01. A front QA1 Quad Adjust shock assembled: only the lower bearing mount needs to be changed prior to installation. Note the two rebound adjustment knobs: the two compression knobs are on the remote reservoir, which is plumbed to the body of the shock via the braided steel line in the upper part of the photo.
02. Here’s a close-up of the low-and high-speed compression adjustment knobs on the reservoir (the rebound knobs are on the shock itself). While the shock can be bolted directly into place, you’ll need some kind of bracket to mount the reservoirs.
03. Technically speaking, this a fifth adjustment. The covered Schrader valve allows the user to adjust the pressure of the nitrogen with which the shock is charged. It’s protected by the bright red anodized cover that screws into the reservoir, covering it.
04. We had to remove the lower bearing mount from both the front and rear shocks. Easier done than described, we inserted a round tool into the bearing mount and put a wrench on the jam nut holding the mount in place, and unscrewed it off the end of the shaft.
05. With the bearing mount removed, Ted Whitney used a cutting wheel to slot the end of the shaft on the two rear shocks prior to installation in the lower shock mount.
06. The end of the shaft with the slot cut into it. The threaded portion screws directly into the billet lower shock mount. For our application, the slot is critical. Without it, there’s no way to remove the shock from the mount without trying to clamp the shaft to keep it from turning, a sure way to damage both the shaft and the seals.
07. The black anodized lower shock mount, machined from billet. Note the spring perch at the top of the mount; the slight radius kept us from being able to use the roller bearings on both the top and bottom of the spring, as it requires a square surface in order to seat properly.
08. The lower spring perch and the jam nut that holds it in place shown with their respective adjustment wrenches, which you’ll want. Check the directions before installation, as both the perch and nut have an “up” and “down.”
09. The roller bearing set, which consists of a top and bottom washer and the roller bearing (also known as a Torrington bearing) in the middle. Adjusting spring height is far easier when you’re not working against the friction between the spring and its perch.
10. The threads on the body of the shock must be treated with Permatex Anti-Seize prior to assembly; this protects the threads from damage when the spring perch and jam nut are tightened up. A little goes a long way, and it’s got a tendency to get on everything when you’re working with it, so be careful.
11. The roller bearing in place on the spring perch, also well-lubed with Anti-Seize. We hit the washer below it and the one that will go above it, as well as the bearing itself with Anti-Seize, as the instructions directed.
12. Installing the T-bar in its bushing in the lower shock mount. It’s held in place on either side with a C-clip, and we used this press to install them. Once it was together, we just screwed the mount and jam nut into place on the threaded end of the shaft where we had removed the bearing mount.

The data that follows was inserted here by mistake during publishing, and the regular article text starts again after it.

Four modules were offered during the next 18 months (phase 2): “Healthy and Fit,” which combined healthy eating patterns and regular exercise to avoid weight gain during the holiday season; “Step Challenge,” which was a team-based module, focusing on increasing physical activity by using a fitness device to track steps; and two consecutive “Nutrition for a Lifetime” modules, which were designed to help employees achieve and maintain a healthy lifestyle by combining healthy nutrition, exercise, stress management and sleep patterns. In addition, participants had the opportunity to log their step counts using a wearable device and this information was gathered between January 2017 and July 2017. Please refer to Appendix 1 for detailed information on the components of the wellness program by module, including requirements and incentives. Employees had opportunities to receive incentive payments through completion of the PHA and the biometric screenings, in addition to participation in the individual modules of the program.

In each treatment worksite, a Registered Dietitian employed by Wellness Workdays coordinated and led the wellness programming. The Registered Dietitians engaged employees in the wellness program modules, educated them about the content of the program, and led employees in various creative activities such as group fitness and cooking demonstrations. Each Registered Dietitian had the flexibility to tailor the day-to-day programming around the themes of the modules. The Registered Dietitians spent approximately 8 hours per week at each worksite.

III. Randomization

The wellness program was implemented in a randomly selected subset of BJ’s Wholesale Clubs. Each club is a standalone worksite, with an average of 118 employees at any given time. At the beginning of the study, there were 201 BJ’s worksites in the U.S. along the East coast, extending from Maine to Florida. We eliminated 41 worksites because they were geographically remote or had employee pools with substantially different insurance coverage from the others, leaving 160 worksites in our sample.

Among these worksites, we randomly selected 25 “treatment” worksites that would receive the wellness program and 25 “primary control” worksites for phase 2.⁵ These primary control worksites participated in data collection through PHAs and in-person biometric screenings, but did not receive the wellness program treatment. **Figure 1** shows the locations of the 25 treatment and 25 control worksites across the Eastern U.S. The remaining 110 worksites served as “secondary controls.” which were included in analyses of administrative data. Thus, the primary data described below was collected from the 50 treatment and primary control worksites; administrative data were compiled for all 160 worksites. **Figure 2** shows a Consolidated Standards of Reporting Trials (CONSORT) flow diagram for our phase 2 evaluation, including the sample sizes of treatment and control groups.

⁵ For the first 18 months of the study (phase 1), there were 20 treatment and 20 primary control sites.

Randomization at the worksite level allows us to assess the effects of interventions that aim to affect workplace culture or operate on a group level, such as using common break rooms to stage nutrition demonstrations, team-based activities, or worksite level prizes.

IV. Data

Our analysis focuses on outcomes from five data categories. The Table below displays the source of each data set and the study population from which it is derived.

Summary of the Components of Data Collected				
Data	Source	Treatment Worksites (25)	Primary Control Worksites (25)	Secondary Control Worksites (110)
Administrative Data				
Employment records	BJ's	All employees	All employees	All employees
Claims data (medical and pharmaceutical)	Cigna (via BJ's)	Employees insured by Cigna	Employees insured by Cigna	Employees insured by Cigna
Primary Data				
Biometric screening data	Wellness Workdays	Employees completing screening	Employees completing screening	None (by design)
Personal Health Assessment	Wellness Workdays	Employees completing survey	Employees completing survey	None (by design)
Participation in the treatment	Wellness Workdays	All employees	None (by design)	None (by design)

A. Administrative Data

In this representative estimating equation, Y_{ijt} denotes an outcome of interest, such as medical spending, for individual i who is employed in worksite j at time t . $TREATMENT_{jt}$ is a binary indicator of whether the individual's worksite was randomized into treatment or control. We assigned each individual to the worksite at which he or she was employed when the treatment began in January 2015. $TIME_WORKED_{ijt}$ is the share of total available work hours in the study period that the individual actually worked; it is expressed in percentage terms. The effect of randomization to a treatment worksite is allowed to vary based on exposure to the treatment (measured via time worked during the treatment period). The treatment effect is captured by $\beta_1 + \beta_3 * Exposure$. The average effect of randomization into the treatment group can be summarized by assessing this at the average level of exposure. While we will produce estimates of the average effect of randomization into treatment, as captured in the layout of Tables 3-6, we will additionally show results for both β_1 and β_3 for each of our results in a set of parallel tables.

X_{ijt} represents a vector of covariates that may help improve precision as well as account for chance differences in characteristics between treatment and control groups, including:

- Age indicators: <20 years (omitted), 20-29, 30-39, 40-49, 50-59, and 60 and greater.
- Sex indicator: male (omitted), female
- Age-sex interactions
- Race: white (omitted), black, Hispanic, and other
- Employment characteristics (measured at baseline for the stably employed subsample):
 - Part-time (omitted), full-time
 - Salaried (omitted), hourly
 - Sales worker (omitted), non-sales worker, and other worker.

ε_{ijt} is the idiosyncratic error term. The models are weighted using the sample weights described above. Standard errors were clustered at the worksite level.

13. The top of the front shock installed in its mount, showing the bearing mount. Also note the machined spacer: We installed it toward the rear to orient the shock as close to vertical as possible. Now it’s time to mount the reservoir; you’ll want to make sure you’ve got the braided steel line oriented correctly before you tighten up those upper mounting bolts.
14. The reservoir shown with the two well-machined panel mount brackets from QA1. Note the brackets have two sets of holes in the mounting ears so they can be installed either parallel or perpendicular to the surface to which they are mounted.
15. After deciding to mount the bracket vertically to the frame between the upper control arm mounts, we clamped it into the mill vise and machined a .100-inch step into the bracket to help locate it properly. We also shortened the part of the ears we didn’t need and opened up the remaining mounting holes just a bit.
16. The only part more fun than drilling the 3/8-inch plate steel for the front brackets was tapping it for the 10-32 machine screws we used to mount them. Thanks to the location of the upper shock mount, the rearward hole had to be tapped from the inside as there was simply no way to get a tap and tap stock lined up with the hole.
17. The front reservoir in place in its billet mount. It’s unobtrusive, but still easily accessible from under the hood. Also note the mounting knobs on the shock itself: we mounted the shock upside down to keep everything close.
18. It’s unwise to leave anything loose to flop around under the hood of a car. Once the reservoirs were mounted, we routed the braided steel line close to the frame and clamped it in place.
19. Tray Walden test-fitting a rear reservoir to the rollbar diagonal directly behind the driver’s seat. The 1 3/4-inch ID rollbar mount was a bit snug due to the powdercoating, so once located on the bar, we tapped it down onto the bar with a rubber mallet and then screwed it firmly in place.